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Author Topic: How to get a new database for the earth's magnetic field  (Read 1116 times)

Hardy Heinlin

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    • Aerowinx





Introduction

PSX update 10.130 has introduced the option to load an external database file for the earth's magnetic field. When such a file exists in the Aerowinx/Terrain subfolder during simulator start, PSX will automatically load it and use it. If the file doesn't exist, PSX will use its internal magnetic field model from 2019.

The file must have a specific format and file name. The file can be generated on a special NOAA website and can be directly downloaded to the Aerowinx/Terrain subfolder. The process takes just a few seconds.





Where can I generate the file?

Here: https://www.ngdc.noaa.gov/geomag/calculators/magcalc.shtml#igrfgrid - The website looks like this:





Note the yellow panel; this is your calculator. There you set some reference values before starting the calculator.





What values must be set?

The setting must look like this:





Every field and checkbox must exactly be set as shown above, except for the following:

• You may select the WMM model or the IGRF model. I don't know which one is better. The differences are microscopically small. I recommend the IGRF model because the file will be smaller (the WMM file will include additional data that PSX won't read anyway).

• You can set the year, month, and day as you like. But the start date and end date must be equal! In the day fields I recommend to set 15; this assures the month display in PSX will not be rounded to the previous or next month.

Recheck that all settings are correct (89, 89, 1.0, 180, 179, 1.0, 0 etc. and the checkboxes S, N, W, E etc.). Then click the blue Calculate button below the yellow panel (not on this screenshot but on the actual NOAA website).





Where should the file be downloaded to?

When the Calculate button is clicked, your browser will pop up a window asking what you want to do with this file. Select "Save File", then click "OK" (the exact wording may vary from browser to browser).

Another window will open where you can select the file destination. Select your Aerowinx/Terrain folder. You can also select a different folder, for example, your Desktop, and after the download you can manually move the downloaded file from the Desktop to your Aerowinx/Terrain folder.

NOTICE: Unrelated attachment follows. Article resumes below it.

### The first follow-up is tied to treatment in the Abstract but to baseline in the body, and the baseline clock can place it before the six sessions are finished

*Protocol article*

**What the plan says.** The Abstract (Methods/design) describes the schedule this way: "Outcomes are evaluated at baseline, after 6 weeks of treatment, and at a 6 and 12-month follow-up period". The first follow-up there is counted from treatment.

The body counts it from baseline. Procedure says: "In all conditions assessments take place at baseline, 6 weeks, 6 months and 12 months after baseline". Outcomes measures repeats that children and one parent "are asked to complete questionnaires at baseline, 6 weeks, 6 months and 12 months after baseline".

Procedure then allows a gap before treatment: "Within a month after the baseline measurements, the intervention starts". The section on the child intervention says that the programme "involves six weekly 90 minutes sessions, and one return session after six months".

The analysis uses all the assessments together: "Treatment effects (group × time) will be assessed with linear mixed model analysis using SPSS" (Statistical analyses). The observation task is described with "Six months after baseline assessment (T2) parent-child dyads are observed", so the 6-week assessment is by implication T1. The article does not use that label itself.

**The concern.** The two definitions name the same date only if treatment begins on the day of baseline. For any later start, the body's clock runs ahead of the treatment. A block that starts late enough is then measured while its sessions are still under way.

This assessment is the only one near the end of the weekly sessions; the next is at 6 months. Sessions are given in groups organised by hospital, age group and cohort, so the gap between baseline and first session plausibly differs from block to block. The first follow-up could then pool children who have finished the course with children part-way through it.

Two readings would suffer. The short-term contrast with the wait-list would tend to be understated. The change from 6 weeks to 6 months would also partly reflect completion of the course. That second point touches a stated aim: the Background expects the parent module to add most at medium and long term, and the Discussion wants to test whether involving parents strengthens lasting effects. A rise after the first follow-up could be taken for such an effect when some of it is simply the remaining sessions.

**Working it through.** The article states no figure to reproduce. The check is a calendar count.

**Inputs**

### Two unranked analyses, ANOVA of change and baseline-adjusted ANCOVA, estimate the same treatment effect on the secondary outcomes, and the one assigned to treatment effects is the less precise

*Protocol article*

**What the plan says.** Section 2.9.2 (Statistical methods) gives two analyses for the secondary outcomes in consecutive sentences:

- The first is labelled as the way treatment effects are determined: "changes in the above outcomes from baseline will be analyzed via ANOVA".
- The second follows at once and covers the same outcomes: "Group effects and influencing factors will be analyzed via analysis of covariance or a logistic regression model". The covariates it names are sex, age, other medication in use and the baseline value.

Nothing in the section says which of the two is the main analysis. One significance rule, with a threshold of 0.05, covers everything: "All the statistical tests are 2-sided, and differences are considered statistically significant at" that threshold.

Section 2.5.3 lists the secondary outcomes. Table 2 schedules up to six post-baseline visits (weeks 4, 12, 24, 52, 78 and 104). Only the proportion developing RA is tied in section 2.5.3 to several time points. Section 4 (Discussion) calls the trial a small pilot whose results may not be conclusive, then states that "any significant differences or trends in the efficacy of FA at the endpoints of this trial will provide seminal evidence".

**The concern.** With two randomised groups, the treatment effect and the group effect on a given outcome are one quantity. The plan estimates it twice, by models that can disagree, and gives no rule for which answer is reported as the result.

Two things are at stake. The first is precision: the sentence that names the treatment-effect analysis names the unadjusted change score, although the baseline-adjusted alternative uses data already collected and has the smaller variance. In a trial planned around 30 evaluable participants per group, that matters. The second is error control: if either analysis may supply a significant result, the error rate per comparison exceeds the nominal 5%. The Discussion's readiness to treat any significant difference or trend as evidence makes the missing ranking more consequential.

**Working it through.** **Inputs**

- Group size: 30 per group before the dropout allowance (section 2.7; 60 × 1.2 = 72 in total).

The calculator will name the file igrfgridData.csv. Don't change that name. By the way, the calculator will set this "igrf..." file name even if the WMM model has been selected.

Now click OK to start the calculation-and-download in one go. If the WMM model has been selected, the file size will be circa 4.1 MB. If the IGRF model has been selected, it will be about 3.6 MB. (Note that the IGRF file includes the same amount of PSX relevant data as the WMM file.)

When the file is downloaded and if you use multiple networked PSX instances, copy the downloaded file to the Terrain subfolders of your other Aerowinx folders as well. It's important that every networked PSX instance loads the same magnetic field data.





How do I load the new file in PSX?

Just restart PSX. PSX loads the file during simulator start (when the start progress is between 79% and 80%).





Where can I check whether PSX has loaded the file?

Go to Instructor > About and find the line starting with "Earth's magnetic field":




The line "Earth's magnetic field" is followed by a database identifier. For example:

IGRF2019 FEB 2019 - Identifies that PSX is using its internal magnetic database from 2019.

IGRF2020 MAR 2021 - Identifies a loaded file based on the IGRF model of 2020, valid for March 2021.

WMM-2020 MAR 2021 - Identifies a loaded file based on the WMM model of 2020, valid for March 2021.





Can I check whether the file contains plausible data?

Go to Instructor > Situation > Position,
select the "World" section, activate the Terrain display, and select the "Mag" checkbox:




What you see now should approximately look like this (internal database from 2019):




Or like this (loaded file from 2021):




Now this is just to demonstrate that the differences are very small. These tiny differences are not related to the plausibility check. To see that the file contains a plausible dataset, just check that the displayed texture doesn't contain any straight, long edges; that would be a sign of an incorrectly formatted database file. Those tiny pixelated corners are normal.

(The global magnetic field model is quantized in 64800 small tiles. Each tile is one latitudinal and longitudinal degree in size, so there are 360 x 180 tiles. The simulator interpolates the values between the tiles internally. The map doesn't show the interpolation.)





How often should I generate a new file?

Once a year. Or once every two years.





« Last edit: Mon, 15 Feb 2021 00:11 by Hardy Heinlin »

asboyd

  • Join date: Jan 2012
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Re: How to get a new database for the earth's magnetic field
« Reply #1 on: Mon, 15 Feb 2021 01:15 »
Amazing work. File generated and loaded OK.

Thank you Hardy :)

AlexB
Alex Boyd... Sydney, Australia

Bastien

  • Join date: Feb 2014
  • Location: France
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Re: How to get a new database for the earth's magnetic field
« Reply #2 on: Mon, 15 Feb 2021 07:30 »
Hi Hardy,